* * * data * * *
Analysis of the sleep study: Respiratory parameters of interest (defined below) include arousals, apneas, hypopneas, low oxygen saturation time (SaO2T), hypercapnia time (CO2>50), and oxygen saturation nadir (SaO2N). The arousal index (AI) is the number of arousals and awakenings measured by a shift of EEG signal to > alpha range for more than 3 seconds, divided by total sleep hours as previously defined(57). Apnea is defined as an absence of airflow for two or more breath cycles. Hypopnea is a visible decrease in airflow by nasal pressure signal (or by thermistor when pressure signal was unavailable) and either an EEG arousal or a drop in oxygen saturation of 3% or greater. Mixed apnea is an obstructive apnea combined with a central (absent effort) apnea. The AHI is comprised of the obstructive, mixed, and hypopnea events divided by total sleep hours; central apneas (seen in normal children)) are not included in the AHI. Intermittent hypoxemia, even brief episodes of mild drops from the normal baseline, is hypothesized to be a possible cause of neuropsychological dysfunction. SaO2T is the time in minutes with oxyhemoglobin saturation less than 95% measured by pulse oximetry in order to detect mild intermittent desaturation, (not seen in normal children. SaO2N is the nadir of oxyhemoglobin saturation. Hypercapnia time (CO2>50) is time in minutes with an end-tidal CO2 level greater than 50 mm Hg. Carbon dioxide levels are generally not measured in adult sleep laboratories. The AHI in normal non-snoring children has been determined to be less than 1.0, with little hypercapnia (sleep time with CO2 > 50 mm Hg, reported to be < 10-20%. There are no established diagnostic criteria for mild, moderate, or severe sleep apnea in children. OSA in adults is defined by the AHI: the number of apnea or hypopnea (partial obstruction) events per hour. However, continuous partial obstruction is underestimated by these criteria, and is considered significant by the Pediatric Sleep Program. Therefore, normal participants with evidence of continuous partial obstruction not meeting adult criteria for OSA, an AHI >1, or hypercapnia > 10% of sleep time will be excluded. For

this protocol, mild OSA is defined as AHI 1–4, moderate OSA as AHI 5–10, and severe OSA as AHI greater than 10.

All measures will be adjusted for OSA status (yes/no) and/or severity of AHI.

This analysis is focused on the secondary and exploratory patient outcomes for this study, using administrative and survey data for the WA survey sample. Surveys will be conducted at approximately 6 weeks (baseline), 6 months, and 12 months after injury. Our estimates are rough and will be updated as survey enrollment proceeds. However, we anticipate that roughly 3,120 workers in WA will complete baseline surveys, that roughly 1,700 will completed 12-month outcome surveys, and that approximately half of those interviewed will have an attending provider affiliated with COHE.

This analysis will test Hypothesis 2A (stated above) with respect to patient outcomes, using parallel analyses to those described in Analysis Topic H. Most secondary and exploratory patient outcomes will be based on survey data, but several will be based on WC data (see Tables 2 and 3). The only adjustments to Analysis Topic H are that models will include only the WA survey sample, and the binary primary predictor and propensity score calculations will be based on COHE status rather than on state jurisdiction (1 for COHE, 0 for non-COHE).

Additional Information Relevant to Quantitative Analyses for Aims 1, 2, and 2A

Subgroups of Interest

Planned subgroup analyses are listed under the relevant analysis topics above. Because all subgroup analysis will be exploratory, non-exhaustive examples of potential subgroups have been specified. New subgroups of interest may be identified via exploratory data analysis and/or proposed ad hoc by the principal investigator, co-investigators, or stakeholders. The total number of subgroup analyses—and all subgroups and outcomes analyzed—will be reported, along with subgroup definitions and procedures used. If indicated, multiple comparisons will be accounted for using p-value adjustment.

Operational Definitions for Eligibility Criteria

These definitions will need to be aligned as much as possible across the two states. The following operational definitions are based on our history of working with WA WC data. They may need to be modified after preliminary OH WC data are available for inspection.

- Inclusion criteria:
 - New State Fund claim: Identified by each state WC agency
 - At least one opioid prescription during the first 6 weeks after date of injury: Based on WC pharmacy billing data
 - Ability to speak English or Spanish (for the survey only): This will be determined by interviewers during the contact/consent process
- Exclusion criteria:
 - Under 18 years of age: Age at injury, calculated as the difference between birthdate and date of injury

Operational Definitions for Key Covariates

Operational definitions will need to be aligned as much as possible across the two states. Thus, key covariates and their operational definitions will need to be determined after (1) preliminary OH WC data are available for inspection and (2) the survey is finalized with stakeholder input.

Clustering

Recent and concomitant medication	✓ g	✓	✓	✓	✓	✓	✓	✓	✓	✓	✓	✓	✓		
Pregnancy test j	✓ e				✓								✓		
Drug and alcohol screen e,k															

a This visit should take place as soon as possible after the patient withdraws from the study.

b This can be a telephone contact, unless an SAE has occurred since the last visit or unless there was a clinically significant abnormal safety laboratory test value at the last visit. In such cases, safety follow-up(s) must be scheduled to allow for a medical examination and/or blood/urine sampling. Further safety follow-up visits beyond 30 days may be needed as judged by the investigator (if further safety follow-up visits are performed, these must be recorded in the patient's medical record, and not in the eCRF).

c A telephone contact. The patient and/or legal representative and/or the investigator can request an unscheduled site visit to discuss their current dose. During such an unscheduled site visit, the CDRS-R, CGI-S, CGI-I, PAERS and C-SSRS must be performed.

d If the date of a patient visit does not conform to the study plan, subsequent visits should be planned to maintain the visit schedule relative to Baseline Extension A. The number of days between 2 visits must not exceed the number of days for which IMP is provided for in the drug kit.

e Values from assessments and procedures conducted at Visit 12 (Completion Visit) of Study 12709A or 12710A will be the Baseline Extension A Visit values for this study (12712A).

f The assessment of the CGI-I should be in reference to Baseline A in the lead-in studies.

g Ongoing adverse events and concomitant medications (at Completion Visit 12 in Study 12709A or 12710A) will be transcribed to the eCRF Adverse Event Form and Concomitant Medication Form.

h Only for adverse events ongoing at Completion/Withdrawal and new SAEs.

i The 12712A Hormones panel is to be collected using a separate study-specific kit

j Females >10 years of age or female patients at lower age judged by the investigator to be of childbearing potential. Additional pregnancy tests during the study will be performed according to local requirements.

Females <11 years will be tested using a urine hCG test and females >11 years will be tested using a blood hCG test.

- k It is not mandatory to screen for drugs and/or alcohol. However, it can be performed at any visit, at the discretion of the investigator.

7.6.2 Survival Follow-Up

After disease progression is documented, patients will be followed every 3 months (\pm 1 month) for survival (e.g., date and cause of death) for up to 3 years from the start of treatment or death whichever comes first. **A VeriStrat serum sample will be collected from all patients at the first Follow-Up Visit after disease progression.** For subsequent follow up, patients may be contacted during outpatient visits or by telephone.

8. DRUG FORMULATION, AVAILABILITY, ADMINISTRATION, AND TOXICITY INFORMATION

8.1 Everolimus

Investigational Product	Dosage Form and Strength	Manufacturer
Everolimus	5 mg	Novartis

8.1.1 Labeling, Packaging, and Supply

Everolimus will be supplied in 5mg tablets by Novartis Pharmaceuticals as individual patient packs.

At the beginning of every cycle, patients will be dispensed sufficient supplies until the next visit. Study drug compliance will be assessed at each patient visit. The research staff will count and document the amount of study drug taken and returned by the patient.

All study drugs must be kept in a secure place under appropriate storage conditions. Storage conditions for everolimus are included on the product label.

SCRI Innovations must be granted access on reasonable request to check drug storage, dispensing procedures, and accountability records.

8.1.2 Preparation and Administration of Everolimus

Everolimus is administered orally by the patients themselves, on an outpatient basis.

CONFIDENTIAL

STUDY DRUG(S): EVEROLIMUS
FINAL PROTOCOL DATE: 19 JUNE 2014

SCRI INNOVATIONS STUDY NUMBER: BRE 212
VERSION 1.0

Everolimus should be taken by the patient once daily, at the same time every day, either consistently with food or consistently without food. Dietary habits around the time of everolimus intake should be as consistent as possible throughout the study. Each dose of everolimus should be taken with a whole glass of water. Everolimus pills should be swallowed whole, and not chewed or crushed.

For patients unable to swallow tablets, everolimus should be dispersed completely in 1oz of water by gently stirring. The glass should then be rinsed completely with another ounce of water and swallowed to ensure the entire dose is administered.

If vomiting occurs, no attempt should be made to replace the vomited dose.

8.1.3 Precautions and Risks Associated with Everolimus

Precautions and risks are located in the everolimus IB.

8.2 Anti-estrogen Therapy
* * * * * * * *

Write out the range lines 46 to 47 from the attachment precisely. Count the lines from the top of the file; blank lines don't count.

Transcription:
8.1.2 Preparation and Administration of Everolimus

Everolimus is administered orally by the patients themselves, on an outpatient basis.